Cannabis Abuse and Awareness

​Guiding You From Rehab to Recovery -

Teen Cannabis Users Have Poor Long-Term Memory in Adulthood

Daily Use of High Potency Marijuana Increases Psychosis Risk 5 Times; Weekend Use Nearly Triples Risk (Study)

A Parent's Guide to Preventing Underage Marijuana Use - Download PDF 1.8 MB

Marijuana's Effects on Pregnancy and Newborns 

-All videos and materials are available for free download at:

Clinical Conservations about Cannabis - ATTC Addiction Messenger

Washington Poison Center Announces Updated Website

Coalition for

SHARING THE TRUTH ABOUT SUBSTANCE ABUSE is a professional web guide that connects individuals struggling with addiction to treatment options. Research suggests that about 17 percent of people who try marijuana become psychologically and mentally addicted. Prolonged use has also been linked with mental illness, schizophrenia, psychosis, depression, and anxiety. Our goal is to provide families and communities with helpful information and resources on its abuse, addiction, and recovery options.

Help Educate Yourself to Educate Your Kids!

Education about substance abuse is important for individuals to gain knowledge and an understanding of the topic. Such as what substance abuse is; the dangers of substance abuse; warning signs of substance abuse; and the consequences of the addiction to a person and the people around them.

These links below will provide information and tools to educate yourself and your child to help prevent or stop substance abuse.

Teen dating violence - also called intimate relationship violence or intimate partner violence among adolescents or adolescent relationship abuse - includes physical, psychological or sexual abuse; harassment; or stalking of any person ages 12 to 18 in the context of a past or present romantic or consensual relationship. It is important to understand and recognize the signs of teen dating violence. According to the Centers for Disease Control and Prevention (CDC), dating violence is not about love, it is about power and control. “Dating violence involves a pattern of behaviors that one partner uses to try to control the other. These behaviors may include physical and sexual violence and emotional abuse.

Click this link for the full Article is a web resource that provides information about domestic violence, substance abuse, and mental health issues.

Domestic Abuse and Addiction

Domestic violence is the intentional use of emotional, psychological, sexual or physical force by one family member or intimate partner to control another. Victims of domestic violence who struggle with addiction face significant barriers to receiving treatment, but programs that effectively address addiction and abuse-related trauma are available.


​​On November 28, 2016 - The Washington Poison Center (WAPC) announced that it is now the owner and curator of the statewide medication return website, and its social media pages. In an effort to increase awareness and expand its use across Washington State, the WAPC will incorporate Take Back Your Meds into existing statewide education outreach programs and harm reduction efforts as well as future stewardship and growth. helps Washington state residents locate pharmacy and law enforcement locations to dispose of their unused, unwanted, and/or expired medications. Eliminating excess medication from the home can reduce the potential for unintentional injury or misuse and abuse. Promoting secure medication takeback and safe medication disposal are vital components of an overall order by Governor Inslee to address the opioid crisis nationwide and here in Washington State.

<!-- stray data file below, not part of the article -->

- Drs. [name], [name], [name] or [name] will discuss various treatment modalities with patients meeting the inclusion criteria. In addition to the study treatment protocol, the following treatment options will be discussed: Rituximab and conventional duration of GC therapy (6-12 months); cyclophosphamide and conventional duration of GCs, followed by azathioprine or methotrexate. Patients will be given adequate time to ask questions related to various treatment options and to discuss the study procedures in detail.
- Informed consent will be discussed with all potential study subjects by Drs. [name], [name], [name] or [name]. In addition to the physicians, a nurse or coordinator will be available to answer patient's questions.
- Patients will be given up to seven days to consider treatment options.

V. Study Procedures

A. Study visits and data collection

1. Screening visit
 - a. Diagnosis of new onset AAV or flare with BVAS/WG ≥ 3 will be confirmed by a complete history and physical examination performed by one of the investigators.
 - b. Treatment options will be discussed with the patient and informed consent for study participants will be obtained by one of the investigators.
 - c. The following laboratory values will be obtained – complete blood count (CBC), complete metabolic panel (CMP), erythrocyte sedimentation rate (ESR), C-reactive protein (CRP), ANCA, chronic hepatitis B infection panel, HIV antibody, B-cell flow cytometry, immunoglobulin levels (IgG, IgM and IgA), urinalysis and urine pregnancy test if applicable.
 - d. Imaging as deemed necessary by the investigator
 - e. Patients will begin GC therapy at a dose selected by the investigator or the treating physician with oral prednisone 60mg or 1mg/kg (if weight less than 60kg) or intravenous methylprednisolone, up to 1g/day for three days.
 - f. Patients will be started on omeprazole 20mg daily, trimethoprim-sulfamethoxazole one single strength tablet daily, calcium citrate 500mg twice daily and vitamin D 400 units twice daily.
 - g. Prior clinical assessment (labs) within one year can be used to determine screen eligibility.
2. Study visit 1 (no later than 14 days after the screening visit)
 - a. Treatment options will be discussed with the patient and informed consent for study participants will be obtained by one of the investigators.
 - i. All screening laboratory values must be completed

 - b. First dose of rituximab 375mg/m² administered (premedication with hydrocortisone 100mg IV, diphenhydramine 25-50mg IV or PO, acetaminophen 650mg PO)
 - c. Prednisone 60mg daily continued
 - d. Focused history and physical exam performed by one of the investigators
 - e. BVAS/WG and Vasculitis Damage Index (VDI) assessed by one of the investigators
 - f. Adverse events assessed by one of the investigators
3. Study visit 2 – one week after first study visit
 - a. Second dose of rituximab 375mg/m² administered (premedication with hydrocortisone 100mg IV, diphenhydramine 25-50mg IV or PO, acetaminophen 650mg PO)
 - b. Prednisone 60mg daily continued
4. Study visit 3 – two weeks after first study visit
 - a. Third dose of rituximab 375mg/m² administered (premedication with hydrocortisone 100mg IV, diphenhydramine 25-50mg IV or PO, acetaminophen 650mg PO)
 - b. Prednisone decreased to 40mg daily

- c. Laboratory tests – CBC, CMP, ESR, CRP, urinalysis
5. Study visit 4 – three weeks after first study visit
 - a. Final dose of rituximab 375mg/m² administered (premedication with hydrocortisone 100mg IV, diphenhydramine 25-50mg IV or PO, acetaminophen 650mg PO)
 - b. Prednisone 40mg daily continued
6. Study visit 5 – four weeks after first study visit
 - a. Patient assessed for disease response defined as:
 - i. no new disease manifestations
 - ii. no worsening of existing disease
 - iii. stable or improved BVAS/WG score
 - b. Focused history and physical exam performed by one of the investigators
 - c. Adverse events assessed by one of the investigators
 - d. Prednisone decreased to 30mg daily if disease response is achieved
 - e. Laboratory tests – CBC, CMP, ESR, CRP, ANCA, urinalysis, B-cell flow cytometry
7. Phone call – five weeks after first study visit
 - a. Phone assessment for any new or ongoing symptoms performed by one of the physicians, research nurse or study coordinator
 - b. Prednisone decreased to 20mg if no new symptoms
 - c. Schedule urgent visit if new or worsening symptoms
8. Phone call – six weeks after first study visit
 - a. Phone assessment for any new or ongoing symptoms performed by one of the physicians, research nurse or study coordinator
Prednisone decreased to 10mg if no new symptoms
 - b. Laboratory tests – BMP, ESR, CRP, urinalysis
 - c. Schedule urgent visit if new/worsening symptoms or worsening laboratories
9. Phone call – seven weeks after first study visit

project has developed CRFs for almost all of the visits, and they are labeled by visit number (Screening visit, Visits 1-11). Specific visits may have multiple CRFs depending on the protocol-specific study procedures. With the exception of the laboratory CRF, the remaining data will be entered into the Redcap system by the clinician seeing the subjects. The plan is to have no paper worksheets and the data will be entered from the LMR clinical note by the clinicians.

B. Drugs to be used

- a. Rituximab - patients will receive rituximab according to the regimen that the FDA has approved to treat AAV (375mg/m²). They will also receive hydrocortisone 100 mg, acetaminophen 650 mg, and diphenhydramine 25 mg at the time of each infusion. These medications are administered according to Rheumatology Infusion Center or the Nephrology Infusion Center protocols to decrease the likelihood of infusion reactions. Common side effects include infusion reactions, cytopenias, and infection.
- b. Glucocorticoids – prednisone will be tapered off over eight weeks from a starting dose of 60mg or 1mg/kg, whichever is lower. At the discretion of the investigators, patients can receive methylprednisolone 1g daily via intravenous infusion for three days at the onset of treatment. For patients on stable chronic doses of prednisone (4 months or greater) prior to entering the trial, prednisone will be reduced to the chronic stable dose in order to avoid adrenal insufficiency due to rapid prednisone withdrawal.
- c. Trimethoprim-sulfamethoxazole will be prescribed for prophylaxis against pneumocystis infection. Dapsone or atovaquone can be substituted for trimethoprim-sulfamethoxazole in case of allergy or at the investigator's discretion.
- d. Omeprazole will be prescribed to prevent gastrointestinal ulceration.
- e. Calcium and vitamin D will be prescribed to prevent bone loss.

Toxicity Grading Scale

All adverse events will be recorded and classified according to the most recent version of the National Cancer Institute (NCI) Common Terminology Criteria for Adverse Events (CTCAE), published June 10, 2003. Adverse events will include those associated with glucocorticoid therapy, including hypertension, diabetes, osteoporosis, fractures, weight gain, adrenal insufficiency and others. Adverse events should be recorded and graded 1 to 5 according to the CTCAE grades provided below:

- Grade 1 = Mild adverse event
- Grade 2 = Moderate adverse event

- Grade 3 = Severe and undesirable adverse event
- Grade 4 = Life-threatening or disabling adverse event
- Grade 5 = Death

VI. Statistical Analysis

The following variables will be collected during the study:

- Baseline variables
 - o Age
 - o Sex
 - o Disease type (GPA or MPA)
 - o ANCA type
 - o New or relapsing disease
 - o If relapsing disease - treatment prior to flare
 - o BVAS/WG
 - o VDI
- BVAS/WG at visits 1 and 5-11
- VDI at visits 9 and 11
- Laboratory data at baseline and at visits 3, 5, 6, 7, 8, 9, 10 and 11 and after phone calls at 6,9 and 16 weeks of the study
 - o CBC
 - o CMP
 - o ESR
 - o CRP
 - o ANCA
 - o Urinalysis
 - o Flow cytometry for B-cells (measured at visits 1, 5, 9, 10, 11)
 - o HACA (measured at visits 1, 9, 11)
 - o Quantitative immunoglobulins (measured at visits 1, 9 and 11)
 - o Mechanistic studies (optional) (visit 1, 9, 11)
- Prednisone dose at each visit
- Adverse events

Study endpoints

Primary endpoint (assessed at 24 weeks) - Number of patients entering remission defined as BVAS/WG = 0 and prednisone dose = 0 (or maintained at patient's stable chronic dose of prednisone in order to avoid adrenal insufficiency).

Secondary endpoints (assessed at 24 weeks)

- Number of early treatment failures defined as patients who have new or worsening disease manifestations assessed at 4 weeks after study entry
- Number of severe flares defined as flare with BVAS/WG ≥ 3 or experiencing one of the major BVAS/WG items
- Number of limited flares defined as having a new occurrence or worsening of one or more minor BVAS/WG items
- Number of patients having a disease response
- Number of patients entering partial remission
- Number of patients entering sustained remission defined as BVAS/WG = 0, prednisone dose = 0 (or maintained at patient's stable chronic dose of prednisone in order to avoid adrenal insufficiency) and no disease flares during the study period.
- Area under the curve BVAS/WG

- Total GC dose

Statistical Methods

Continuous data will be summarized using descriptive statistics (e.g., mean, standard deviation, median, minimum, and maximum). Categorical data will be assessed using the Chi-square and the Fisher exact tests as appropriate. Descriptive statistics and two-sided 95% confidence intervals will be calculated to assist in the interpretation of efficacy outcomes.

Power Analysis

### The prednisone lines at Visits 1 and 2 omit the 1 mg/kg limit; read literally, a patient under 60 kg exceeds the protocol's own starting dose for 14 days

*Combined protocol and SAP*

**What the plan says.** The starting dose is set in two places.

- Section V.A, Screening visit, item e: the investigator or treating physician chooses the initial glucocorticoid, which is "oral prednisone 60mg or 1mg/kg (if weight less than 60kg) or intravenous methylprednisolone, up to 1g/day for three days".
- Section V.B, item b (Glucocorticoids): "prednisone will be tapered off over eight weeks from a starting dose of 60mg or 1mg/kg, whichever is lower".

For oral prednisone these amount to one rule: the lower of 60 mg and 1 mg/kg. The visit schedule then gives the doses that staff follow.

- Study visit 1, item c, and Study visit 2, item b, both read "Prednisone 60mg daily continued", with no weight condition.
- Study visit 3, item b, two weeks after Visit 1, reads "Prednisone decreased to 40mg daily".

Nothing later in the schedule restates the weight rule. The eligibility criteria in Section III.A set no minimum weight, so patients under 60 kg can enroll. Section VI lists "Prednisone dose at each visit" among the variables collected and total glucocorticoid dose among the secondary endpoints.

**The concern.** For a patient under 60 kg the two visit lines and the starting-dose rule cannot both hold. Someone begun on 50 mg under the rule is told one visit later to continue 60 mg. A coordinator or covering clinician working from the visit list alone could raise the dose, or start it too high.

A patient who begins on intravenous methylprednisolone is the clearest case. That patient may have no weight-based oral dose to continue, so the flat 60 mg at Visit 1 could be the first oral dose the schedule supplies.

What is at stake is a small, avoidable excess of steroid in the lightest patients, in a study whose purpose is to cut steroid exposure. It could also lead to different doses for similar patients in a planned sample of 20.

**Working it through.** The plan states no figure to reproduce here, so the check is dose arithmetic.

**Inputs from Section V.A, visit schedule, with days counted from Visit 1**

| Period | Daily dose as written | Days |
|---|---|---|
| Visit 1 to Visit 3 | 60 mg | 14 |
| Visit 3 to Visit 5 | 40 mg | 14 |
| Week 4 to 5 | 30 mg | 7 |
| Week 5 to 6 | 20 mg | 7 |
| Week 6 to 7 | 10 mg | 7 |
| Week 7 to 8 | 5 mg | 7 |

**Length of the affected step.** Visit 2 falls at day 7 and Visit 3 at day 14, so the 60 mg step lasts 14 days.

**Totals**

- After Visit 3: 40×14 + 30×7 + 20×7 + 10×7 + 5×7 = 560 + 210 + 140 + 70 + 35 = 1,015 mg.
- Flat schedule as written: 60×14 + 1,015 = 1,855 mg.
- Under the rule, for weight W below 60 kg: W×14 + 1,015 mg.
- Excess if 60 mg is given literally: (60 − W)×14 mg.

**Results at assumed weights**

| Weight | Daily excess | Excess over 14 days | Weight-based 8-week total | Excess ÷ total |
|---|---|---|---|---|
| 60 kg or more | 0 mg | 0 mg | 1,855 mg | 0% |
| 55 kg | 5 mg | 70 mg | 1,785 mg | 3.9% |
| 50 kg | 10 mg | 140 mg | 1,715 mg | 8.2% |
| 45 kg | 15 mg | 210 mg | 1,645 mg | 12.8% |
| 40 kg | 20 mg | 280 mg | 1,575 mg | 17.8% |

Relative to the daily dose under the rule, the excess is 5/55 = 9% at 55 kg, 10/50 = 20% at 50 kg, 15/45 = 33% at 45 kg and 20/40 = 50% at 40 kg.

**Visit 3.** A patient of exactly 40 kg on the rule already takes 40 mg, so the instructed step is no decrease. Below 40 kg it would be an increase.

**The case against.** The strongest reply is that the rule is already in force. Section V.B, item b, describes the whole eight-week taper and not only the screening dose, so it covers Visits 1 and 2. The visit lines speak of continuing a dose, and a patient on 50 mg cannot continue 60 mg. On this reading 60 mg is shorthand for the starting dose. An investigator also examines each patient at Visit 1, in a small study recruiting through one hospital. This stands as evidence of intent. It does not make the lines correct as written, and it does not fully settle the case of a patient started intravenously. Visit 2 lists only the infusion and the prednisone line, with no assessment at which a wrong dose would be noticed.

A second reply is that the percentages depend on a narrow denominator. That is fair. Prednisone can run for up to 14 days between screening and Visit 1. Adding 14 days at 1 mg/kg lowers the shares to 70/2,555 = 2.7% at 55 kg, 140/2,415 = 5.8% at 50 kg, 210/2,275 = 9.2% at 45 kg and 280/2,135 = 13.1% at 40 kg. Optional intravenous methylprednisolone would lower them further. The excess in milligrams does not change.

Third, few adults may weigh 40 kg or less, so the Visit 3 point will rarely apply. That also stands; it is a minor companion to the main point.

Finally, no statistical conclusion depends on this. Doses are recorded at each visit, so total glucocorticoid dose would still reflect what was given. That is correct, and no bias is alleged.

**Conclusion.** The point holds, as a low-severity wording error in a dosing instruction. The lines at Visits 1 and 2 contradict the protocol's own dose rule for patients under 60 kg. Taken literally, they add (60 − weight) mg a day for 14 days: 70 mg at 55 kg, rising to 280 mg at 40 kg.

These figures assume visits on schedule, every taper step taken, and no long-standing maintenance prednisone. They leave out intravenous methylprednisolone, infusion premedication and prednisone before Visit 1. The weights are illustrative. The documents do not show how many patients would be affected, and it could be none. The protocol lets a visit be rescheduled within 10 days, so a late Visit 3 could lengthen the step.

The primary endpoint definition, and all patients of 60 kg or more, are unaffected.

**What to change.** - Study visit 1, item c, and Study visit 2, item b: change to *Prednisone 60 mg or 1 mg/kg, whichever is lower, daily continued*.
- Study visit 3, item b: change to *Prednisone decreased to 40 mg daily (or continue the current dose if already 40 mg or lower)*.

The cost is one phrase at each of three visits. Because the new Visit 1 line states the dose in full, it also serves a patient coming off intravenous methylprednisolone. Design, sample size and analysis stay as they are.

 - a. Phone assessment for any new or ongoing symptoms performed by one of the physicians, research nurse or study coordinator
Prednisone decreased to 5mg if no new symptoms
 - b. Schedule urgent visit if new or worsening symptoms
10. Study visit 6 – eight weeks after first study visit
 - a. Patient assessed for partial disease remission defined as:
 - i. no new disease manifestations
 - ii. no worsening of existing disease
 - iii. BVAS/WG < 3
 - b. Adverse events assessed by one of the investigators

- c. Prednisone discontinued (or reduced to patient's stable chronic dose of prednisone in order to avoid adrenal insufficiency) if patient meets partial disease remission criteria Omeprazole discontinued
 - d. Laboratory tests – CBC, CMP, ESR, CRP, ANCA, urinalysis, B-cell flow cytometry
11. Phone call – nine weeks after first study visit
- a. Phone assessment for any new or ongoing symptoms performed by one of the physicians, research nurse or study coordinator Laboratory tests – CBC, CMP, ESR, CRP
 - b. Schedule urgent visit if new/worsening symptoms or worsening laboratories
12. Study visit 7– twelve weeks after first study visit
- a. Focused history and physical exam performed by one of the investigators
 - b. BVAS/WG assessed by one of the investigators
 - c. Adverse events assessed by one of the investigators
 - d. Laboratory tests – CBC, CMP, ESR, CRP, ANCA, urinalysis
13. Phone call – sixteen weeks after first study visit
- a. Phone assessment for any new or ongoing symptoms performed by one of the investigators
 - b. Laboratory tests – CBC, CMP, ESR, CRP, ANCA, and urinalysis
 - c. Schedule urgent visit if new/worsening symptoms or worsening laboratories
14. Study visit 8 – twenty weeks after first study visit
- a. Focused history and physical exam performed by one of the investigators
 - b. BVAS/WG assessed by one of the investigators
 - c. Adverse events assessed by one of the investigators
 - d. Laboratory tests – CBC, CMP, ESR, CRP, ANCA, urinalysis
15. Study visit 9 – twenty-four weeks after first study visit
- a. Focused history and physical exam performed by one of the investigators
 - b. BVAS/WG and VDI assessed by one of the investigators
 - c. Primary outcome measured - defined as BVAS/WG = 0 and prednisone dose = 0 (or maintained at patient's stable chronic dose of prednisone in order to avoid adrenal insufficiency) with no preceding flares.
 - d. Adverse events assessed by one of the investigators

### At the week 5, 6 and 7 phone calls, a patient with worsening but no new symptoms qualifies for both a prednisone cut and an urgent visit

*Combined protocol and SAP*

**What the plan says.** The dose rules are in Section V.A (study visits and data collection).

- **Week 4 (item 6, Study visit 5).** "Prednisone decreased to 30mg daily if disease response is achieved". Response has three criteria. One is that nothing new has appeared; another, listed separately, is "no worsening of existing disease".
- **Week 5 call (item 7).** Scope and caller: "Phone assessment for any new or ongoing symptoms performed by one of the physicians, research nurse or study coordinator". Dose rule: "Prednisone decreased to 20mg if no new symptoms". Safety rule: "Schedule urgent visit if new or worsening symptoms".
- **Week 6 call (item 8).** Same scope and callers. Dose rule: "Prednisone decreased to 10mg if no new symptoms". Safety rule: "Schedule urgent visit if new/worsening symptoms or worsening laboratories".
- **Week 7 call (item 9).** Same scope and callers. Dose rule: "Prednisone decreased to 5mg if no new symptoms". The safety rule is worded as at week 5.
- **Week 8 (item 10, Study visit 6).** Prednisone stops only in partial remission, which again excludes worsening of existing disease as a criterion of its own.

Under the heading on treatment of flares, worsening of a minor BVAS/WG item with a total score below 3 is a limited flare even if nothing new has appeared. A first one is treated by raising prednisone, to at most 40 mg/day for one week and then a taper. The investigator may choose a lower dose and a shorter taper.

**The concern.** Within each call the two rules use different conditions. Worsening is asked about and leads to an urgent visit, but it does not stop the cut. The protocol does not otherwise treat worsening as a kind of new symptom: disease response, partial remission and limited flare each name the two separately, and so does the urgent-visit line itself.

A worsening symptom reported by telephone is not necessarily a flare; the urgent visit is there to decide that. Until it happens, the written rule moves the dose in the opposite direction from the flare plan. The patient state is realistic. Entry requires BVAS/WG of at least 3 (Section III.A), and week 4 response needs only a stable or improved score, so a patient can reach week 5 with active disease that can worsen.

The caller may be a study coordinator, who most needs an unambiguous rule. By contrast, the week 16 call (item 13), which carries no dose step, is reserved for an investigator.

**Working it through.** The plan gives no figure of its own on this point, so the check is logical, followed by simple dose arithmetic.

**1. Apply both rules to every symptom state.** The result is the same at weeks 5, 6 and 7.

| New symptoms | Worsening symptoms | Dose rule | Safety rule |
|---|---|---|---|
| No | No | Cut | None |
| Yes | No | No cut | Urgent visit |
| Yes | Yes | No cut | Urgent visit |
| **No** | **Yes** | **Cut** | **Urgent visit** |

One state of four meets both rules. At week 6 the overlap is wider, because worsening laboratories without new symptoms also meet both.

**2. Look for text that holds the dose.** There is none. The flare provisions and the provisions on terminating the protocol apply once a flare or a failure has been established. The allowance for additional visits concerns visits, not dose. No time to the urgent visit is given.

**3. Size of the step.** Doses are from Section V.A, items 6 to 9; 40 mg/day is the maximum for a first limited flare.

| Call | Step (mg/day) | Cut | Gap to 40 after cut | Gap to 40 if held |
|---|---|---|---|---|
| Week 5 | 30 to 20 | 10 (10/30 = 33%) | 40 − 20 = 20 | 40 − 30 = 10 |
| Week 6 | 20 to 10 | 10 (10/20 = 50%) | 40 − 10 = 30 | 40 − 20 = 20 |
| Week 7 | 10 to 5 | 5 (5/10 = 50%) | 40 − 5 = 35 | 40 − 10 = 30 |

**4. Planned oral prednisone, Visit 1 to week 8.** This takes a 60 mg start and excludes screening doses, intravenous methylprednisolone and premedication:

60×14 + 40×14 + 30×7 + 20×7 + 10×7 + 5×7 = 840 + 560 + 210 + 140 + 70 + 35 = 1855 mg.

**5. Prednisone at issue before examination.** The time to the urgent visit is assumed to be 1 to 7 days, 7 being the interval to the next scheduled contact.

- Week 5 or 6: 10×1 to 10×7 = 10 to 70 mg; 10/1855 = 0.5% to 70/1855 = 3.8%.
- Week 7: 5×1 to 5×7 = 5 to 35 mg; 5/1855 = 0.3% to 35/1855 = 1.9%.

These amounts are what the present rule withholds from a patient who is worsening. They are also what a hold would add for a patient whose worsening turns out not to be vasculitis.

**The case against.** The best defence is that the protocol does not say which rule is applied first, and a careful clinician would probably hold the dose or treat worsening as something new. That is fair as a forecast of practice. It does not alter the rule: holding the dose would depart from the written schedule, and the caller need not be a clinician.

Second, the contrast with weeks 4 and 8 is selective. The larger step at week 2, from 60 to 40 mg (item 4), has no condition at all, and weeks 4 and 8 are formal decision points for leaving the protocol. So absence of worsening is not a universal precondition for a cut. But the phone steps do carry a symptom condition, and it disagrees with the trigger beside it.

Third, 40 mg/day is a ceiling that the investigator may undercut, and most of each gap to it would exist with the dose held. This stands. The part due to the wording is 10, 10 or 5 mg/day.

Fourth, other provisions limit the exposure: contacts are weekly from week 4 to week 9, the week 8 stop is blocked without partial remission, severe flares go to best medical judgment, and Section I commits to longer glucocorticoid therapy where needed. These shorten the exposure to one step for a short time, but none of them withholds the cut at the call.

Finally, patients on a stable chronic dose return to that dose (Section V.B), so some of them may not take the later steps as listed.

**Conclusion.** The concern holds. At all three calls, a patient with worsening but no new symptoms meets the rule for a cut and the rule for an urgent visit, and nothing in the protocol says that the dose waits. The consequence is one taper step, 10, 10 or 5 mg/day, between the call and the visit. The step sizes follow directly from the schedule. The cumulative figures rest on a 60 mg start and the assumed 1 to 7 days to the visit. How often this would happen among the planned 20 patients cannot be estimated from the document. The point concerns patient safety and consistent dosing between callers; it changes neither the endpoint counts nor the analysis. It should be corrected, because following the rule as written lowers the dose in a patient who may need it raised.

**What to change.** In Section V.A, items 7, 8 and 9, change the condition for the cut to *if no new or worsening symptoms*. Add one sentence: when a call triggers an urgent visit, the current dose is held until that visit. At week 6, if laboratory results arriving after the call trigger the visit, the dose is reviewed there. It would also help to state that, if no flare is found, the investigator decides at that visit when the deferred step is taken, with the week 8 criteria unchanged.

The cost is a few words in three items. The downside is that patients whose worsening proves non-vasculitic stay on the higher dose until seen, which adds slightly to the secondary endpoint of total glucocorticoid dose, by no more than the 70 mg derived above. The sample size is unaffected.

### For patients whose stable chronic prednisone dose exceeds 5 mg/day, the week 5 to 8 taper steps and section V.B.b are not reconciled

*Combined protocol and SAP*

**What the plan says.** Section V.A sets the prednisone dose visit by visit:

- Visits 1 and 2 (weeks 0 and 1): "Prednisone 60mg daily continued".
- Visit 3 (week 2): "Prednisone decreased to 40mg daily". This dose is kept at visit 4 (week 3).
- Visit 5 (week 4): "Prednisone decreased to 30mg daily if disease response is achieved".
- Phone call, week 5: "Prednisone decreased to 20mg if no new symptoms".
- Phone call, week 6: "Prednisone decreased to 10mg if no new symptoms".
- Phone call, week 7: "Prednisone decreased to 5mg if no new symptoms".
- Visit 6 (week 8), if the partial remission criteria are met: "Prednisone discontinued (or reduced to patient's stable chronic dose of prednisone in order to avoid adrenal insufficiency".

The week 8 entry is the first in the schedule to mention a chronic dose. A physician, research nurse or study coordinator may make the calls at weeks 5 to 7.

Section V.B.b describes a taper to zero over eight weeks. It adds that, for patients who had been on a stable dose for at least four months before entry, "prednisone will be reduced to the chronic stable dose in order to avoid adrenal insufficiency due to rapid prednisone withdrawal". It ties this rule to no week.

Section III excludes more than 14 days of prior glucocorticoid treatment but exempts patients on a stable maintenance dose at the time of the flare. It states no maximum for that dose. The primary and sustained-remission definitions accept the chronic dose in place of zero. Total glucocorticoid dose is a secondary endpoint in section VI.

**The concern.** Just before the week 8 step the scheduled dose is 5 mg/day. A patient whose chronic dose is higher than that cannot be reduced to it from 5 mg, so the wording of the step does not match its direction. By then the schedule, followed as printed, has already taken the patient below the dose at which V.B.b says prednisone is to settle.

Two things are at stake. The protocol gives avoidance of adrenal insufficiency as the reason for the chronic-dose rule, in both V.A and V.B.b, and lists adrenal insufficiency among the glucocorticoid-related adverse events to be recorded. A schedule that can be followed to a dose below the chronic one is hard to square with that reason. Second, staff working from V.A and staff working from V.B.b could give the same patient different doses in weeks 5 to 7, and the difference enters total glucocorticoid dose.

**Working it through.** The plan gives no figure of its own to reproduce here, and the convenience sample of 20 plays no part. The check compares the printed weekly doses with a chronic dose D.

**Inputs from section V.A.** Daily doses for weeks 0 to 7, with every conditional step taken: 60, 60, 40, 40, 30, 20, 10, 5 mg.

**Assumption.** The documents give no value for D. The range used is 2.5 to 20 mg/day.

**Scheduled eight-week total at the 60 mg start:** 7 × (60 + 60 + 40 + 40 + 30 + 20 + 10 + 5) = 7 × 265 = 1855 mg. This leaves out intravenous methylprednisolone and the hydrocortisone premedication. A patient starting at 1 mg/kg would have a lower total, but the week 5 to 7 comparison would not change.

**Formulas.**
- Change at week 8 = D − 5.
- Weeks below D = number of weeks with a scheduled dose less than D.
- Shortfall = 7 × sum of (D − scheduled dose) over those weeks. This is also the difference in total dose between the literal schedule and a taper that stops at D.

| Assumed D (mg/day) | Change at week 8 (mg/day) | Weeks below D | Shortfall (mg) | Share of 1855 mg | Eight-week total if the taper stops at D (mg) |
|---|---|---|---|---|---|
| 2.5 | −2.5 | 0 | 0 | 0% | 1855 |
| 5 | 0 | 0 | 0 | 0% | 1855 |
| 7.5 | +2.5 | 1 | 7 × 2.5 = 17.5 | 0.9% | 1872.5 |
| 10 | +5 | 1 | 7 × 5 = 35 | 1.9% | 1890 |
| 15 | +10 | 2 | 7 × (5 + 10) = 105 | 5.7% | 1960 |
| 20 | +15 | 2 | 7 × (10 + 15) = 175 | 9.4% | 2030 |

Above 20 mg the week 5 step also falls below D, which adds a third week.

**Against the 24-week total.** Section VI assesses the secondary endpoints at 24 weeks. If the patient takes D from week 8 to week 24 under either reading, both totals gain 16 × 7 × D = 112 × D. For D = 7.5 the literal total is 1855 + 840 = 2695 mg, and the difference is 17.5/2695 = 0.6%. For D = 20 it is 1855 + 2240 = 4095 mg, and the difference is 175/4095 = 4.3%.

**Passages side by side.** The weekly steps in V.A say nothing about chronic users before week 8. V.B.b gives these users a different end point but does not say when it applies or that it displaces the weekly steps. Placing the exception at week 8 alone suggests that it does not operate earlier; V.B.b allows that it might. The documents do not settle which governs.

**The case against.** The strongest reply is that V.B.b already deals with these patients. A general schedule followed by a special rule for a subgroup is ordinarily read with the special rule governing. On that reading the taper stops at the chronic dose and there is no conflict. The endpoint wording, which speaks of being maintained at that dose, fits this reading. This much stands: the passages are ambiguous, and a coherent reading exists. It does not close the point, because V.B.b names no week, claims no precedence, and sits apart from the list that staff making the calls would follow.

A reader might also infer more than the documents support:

Since taking ownership of the page, the WAPC has updated the website content to include an interactive map of take back location, allowing Washingtonians to quickly locate medication return sites near them. This map also differentiates between locations that accept controlled and non-controlled substances. In addition, the site includes tips on safe storage and disposal.

Link to the Article from ADAI eNews

Tips for a Safe and Happy Holiday Season:

PDF of the Tips

30 Mocktails (non-alcoholic) Drinks

Cough Medication Abuse

Each generation of kids looks for new ways to get high.
Recent trends indicate they are increasingly turning to
prescription (Rx) or over-the-counter (OTC) medicines.
Teens report getting many of these medicines from
home medicine cabinets and mistakenly believe that
abusing them is “safer” than other drugs.
Teen Medicine Abuse PDF

The link below to website with a toolkit to help you get involve in Stopping Medicine Abuse.

Parent's Guide: Preventing Teen Cough Medicine Abuse.

​​An Information Video about cough medicine abuse

Risks of Marijuana Use During Pregnancy
 This commentary, published under Viewpoint by the current Journal of the American Medical Association, is written by Nora D. Volkow, MD, director; Wilson M. Compton, MD, MPE, deputy director; and Eric M. Wargo, PhD, Science Policy Branch, of the National Institute on Drug Abuse. Read here.

PDF is Here

Trends in Marijuana Use Among Pregnant and Nonpregnant Reproductive-Aged Women

This Research Letter, published in the current Journal of the American Medical Association, can be read here.

PDF to the Research Letter is Here

Note to Pot Industry: Marijuana Extracts Have Always Been Schedule I Drugs
  Read the DEA announcement here.

Read Full Article here

The Marijuana Report is a weekly e-newsletter published by National Families in Action in partnership with SAM (Smart Approaches to Marijuana). Visit their website, The Marijuana Report.Org, to learn more about the marijuana story unfolding across the nation.